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Attorney Fees Are Actual Damages in Legal Malpractice Claims, Second District Rules

Our Illinois legal malpractice lawyers recently noted an appellate decision from the Second District establishing that attorney fees are “actual damages” within the meaning of Illinois law. Nettleton v. Stogsdill, No. 2-07-1215 (Ill. 2nd Dec. 29, 2008). The ruling arose out of a legal malpractice claim by Margaret Nettleton, who was unhappy with the representation provided by attorney William J. Stogsdill, Jr., in her divorce.

Nettleton retained Stogsdill in 2001 for her divorce, whose trial was set for late 2002. On the day before trial, however, an associate from Stogsdill’s office appeared to ask for a continuance because Stogsdill was in another trial and unable to attend or prepare. The motion was denied, but a two-day continuance was granted the next day when Stogsdill himself appeared. On the day of the new trial, Stogsdill asked for a voluntary nonsuit, which was denied because he hadn’t given notice to all of the parties. He then called Nettleson to the stand, where he asked her to state and spell her name. He then rested her case. The divorce was not granted. Stogsdill filed a second petition for dissolution, but Nettleton fired him about two months later. (She was represented by four other firms before her divorce was granted.)

Nettleton eventually sued, alleging that Stogsdill and his firm committed malpractice by being unprepared, by moving for a nonsuit without her consent and by putting her on the witness stand and then resting without her consent. The damages she cited included loss of the attorney fees paid to both Stogsdill and other attorneys. The trial court granted Stogsdill’s motion for summary judgment on the grounds that Nettleton hadn’t demonstrated actual damages caused by Stogsdill’s actions — she hadn’t shown that she would have received a larger divorce settlement if not for Stogsdill. After various other legal maneuvers, Nettleton appealed.

Nettleton’s appeal contended that the trial court misapplied the law on actual damages because the attorney fees were the direct result of Stogsdill’s alleged negligence, and no caselaw disallows such a finding. The appeals judges agreed. Relying on Sorenson v. Fio Rito, 90 Ill. App. 3d 368, 374 (1980) and Sterling Radio Stations, Inc. v. Weinstine, 328 Ill. App. 3d 58, 63 (2002), they wrote that Nettleton incurred new attorney fees in an attempt to undo the effects of alleged negligence — to get the divorce that she was not granted originally. Relating the malpractice damages to the size of the divorce settlement Nettleton received was “illogical,” the court wrote, because it was not at issue in the malpractice claim.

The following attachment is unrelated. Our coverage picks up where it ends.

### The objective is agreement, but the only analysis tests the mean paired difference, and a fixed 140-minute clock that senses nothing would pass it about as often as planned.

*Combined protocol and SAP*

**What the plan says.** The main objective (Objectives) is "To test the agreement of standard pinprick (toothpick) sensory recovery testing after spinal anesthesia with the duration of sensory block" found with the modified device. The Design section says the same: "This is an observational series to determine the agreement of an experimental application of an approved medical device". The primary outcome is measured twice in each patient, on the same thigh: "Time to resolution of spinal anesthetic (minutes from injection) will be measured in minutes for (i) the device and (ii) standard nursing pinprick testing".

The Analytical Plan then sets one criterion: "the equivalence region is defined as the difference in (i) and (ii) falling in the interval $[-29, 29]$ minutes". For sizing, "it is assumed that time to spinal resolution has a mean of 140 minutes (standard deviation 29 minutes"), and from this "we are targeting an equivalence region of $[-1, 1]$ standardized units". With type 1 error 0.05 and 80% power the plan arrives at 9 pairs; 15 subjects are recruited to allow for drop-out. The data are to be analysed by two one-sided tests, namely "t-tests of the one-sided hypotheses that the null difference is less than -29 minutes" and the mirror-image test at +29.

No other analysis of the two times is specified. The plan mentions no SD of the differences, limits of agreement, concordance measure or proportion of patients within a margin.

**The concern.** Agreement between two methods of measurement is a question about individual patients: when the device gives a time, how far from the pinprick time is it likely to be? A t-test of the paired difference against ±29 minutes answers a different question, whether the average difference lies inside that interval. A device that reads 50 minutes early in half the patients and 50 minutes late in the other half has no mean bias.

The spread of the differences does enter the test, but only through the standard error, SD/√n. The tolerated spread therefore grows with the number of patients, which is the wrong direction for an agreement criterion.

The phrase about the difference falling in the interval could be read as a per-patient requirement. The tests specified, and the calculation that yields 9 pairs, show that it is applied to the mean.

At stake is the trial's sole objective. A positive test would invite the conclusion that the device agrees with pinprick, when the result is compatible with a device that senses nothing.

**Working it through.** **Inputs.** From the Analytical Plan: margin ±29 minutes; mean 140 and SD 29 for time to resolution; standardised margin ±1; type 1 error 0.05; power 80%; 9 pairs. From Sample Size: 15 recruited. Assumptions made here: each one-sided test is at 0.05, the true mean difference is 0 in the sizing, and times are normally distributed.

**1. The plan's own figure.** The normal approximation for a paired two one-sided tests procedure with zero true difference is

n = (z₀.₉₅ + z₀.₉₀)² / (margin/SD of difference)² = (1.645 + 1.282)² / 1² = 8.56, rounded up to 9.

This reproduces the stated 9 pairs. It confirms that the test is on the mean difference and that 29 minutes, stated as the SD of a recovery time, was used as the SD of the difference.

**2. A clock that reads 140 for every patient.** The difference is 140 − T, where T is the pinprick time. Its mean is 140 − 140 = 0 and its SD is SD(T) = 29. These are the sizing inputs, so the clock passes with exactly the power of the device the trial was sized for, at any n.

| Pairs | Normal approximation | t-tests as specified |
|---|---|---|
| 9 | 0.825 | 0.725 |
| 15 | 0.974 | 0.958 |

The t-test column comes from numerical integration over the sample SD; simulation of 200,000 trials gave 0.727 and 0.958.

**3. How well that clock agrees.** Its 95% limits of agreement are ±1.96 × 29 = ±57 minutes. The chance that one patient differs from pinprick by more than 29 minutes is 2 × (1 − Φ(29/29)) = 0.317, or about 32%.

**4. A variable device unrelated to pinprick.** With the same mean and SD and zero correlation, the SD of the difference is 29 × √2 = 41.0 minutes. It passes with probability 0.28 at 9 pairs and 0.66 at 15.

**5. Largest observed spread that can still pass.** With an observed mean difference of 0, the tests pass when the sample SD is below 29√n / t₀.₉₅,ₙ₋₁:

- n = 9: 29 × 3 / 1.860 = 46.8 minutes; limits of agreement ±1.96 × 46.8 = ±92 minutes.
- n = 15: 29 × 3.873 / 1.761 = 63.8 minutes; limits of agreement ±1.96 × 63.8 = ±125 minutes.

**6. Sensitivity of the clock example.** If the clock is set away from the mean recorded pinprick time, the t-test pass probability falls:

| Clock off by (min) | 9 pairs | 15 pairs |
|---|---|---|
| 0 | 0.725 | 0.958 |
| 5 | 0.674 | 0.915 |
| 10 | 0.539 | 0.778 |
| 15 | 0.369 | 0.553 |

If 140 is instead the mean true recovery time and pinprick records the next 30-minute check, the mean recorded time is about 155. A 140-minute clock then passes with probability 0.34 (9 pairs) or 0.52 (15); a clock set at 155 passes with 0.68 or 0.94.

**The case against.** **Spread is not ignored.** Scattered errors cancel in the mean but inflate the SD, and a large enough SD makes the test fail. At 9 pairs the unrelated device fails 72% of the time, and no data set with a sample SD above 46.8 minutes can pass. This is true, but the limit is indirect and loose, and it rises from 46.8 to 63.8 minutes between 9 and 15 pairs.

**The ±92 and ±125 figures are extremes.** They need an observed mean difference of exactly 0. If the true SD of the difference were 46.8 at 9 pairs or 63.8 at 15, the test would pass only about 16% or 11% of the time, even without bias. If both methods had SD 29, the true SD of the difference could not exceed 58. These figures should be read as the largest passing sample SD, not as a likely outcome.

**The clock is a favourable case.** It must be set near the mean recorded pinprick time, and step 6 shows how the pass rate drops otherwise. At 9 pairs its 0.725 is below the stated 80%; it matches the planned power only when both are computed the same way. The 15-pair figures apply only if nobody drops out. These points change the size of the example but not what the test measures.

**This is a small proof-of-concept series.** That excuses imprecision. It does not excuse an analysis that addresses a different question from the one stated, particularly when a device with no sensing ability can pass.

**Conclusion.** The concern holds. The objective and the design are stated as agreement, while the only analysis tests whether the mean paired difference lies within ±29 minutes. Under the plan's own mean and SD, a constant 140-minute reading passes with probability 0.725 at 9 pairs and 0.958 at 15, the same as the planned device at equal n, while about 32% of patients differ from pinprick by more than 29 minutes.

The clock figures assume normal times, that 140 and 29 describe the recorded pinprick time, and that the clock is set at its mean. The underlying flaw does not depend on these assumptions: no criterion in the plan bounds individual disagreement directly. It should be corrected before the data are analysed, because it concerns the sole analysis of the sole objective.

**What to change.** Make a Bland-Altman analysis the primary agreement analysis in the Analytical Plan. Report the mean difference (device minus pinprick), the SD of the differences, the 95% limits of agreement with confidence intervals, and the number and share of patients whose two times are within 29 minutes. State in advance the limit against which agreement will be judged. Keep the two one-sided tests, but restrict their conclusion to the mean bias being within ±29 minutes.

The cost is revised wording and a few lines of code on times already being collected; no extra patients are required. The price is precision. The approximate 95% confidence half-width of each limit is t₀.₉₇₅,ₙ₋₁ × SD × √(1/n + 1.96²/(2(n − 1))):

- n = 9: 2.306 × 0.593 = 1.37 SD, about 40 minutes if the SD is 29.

The appeals court also examined Nettleton’s claim that the trial judge erred in granting summary judgment on the issue of whether Stogsdill proximately caused her damages. Nettleton claimed this was a genuine issue of material fact inappropriate for summary judgment, and the appeals judges agreed. Deposition testimony showed that at least some of the divorce would have to be litigated again because of Stogsdill’s actions, and thus a reasonable person could conclude that Stogsdill caused at least some of the new attorney fees. Caselaw cited by the defendants was, again, irrelevant. Thus, the appeals court reversed the summary judgment decision and remanded it to trial court.

As legal malpractice attorneys in Chicago, DiTommaso-Lubin has substantial experience sorting out the fine distinctions that make the difference between success and failure of a malpractice case. We represent both clients and attorneys involved in Illinois malpractice claims. Located in Chicago and with offices in Oak Brook near Naperville, Wheaton and Aurora, we serve clients in the greater Chicago area and throughout the Midwest. To speak to us today about your malpractice case, please contact us through our Web site for a confidential consultation.